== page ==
List Of Contents | Contents of At Suvla Bay, by John Hargrave
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officer, and they both saluted in an easy-going sort of way.

"We found 'im up there," the Australian jerked his head, "being sniped 
and couldn't git away--says 'e belongs t' th' 32nd Ambulance-- so here 
he is."

The two Australians were just about to slouch off again when the 
adjutant called them back.

"Where did you find him?" he asked.

"Up beyond Jefferson's Post; there was five snipers pottin' at 'im, 
an' it looked mighty like as if 'is number was up. We killed four o' 
the snipers, and got him out."

"That was very good of you. Did you see any more Medical Corps up 
there? We've lost some others, and an officer and sergeant."

"No, I didn't spot any--did you, Bill?" The tall man turned to his pal 
leaning on his rifle.

"No," answered the short sharp-shooter; "he's the only one. It was a 
good afternoon's sport--very good. We saw 'e'd got no rifle, and was 
in a tight clove-'itch, so we took the job on right there an' finished 
four of 'em; but it took some creepin' and crawlin'."

"Well, we'll be quittin' this now," said the tall one. "There's only 
one thing we'd ask of you, sir: don't let our people know anything 
about this."

"But why?" asked the adjutant, astonished. "You've saved his life, and 
it ought to be known."

"Ya-as, that may be, sir; but we're not supposed to be up here sharp-
shootin'-- we jist done it fer a bit of sport. Rightly we don't carry 
a rifle; we belong to the bridge-buildin' section. We've only borrowed 
these rifles from the Cycle Corps, an' we shall be charged with bein' 
out o' bounds without leave, an' all that sort o' thing if it gits 
known down at our headquarters."

"Very well, I'll tell no one; all the same it was good work, and we 
thank you for getting him back to us," the adjutant smiled.

The two Australians gave him a friendly nod, and said, "So long, you 
chaps!" to us and lurched off down the defile.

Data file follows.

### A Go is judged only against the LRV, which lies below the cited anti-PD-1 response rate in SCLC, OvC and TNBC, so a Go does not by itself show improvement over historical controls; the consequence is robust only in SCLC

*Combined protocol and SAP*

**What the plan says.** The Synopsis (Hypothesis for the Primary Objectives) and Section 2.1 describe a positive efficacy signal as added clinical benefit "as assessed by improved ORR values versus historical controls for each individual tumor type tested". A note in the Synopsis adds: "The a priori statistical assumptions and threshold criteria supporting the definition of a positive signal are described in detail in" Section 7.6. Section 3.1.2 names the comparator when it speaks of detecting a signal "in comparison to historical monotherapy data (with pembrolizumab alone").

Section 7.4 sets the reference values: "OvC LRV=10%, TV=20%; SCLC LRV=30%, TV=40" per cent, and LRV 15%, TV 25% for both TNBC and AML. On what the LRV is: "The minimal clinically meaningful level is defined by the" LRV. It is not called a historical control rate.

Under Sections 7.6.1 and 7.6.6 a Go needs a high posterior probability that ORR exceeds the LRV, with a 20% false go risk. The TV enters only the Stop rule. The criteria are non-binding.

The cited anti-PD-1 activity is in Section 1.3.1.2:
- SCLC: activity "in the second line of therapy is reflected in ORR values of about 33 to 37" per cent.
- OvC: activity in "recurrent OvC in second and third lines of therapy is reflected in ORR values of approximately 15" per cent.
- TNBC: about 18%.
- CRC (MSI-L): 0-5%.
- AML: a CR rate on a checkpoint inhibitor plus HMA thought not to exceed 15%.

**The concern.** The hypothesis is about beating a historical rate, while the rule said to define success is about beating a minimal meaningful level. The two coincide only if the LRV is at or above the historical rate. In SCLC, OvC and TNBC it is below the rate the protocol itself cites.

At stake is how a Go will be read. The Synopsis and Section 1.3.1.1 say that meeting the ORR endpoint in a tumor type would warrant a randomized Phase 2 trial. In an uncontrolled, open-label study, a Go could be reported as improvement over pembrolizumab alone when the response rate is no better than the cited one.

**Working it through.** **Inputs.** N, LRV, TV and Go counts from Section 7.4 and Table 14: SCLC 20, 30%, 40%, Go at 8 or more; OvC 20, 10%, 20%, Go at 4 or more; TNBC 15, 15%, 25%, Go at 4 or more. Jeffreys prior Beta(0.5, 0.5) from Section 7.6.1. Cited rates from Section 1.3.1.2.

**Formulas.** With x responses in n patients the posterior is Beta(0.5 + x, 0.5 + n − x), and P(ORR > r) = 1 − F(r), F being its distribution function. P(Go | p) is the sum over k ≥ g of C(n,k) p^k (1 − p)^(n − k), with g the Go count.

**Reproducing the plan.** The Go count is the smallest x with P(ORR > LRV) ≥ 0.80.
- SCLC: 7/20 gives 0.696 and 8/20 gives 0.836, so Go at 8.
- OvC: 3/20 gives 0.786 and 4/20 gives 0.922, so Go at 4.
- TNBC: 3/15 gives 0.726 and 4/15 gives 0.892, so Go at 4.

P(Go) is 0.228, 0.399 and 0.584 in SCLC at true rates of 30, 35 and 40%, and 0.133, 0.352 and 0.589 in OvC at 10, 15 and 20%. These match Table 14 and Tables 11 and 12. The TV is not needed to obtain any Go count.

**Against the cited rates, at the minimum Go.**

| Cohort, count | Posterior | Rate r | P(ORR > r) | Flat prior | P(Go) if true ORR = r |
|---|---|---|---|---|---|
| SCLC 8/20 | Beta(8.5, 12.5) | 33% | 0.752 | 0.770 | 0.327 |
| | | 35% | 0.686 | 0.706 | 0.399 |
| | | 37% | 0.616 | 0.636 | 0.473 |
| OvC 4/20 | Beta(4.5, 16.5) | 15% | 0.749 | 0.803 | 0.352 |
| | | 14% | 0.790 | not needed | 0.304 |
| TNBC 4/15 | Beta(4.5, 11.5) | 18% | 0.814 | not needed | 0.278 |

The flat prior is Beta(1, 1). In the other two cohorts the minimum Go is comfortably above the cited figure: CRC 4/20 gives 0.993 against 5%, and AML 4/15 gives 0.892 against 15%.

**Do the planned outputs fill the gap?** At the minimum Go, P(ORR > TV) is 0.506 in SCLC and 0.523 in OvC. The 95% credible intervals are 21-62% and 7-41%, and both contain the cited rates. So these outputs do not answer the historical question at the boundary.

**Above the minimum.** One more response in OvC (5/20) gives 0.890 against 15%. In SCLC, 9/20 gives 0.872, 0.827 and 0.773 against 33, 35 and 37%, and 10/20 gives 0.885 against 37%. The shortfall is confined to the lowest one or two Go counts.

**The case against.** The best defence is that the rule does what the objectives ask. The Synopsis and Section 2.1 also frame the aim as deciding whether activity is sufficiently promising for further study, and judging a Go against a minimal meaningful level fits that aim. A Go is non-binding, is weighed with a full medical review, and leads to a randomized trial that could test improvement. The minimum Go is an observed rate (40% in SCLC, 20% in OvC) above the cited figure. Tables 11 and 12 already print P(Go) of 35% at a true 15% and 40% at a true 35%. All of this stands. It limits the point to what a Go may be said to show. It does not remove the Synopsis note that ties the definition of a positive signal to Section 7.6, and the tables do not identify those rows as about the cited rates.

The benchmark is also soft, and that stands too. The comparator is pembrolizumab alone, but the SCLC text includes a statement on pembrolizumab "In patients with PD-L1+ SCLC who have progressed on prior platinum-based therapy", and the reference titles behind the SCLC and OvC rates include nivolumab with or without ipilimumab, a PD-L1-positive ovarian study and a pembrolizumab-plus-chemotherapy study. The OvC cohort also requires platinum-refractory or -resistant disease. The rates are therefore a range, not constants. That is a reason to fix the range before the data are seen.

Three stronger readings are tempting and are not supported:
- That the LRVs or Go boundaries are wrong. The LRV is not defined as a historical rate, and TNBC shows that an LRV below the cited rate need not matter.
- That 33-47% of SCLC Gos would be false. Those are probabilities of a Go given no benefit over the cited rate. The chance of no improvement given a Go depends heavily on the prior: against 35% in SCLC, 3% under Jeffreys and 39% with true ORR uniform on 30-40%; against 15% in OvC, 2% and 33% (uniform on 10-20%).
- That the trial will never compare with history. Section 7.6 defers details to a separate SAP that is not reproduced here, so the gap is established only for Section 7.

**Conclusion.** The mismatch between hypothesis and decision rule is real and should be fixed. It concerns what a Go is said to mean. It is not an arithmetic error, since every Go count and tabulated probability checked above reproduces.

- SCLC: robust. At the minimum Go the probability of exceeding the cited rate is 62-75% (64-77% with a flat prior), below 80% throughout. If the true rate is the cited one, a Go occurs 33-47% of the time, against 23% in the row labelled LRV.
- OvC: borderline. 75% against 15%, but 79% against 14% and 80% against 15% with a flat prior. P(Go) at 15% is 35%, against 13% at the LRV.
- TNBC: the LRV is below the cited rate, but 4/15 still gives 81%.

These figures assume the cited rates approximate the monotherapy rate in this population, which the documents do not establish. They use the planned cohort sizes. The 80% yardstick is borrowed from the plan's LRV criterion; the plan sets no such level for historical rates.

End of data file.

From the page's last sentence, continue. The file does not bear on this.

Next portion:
"We'll chuck it fer to-day--done enough," said the tall man.

"Ya-as, we'd better git back. It was good sport--very good," said the 
short one.

Certainly the Australians we met were a cheerful, happy-go-lucky, 
devil-may-care crew. They were the most picturesque set of men on the 

Rough travelling, little or no food, no water, sleepless nights and 
thrilling escapes made them look queerly primitive and Robinson 

I wrote in my pocket-book: "September 8, 1915.--The Australians have 
the keen eye, quick ear and silent tongue which evolves in the bushman 
and those who have faced starvation and the constant risk of sudden 
death, who have lived a hard life on the hard ground, like the animals 
of the wild, and come through.

"Fine fellows these, with good chests and arms, well-knit and 
gracefully poised by habitually having to creep and crouch, and run 
and fight. Sunburnt to a deep bronze, one and all.

"Their khaki shorts flap and ripple in the sea-wind like a troop of 
Boy Scouts. Some wear green shirts, and they all wear stone-gray wide-
awake hats with pinched crown and broad flat brims."

When at last the mails brought us month-old papers from England, we 
read that "The gallant Australians" at Suvla "took" Lala Baba and 
Chocolate Hill; indeed, as Hawk read out in our dug-out one mail-day--

"The Australians have took everythink, or practically everythink worth 
takin'. They stormed Lala Baba and captured Chocolate 'ill-- in fac' 
they made the landin'; and the Xth and XIth Divisions are simply a 
myth accordin' to the papers!"



Many times have I seen the value of the Scout training, but never was 
it demonstrated so clearly as at Suvla Bay. Here, owing to the rugged 
nature of the country--devoid of all signs of civilisation--a barren, 
sandy waste--it was necessary to practise all the cunning and craft of 
the savage scout. Therefore those who had from boyhood been trained in 
scouting and scoutcraft came out top-dog.

And why?--because here we were working against men who were born 

It became necessary to be able to find your way at night by the stars. 
You were not allowed to strike a light to look at a map, and anyhow 
the maps we had were on too small a scale to be of any real use 

Now, a great many officers were unable to find even the North Star! 
Perhaps in civil life they had been men who laughed at the boy scout 
in his shirt and shorts because they couldn't see the good of it! But 
when we came face to face with bare Nature we had to return to the 
methods of primitive man.

More than once I found it very useful to be able to judge the time by 
the swing of the star-sky.

Then again, many and many a young officer or army-scout on outpost 
duty was shot and killed because, instead of keeping still, he jerked 
his head up above the rocks and finding himself spotted jerked down 
again. The consequence was, that when he raised himself the next time 
the Turks had the spot "taped" and "his number was up."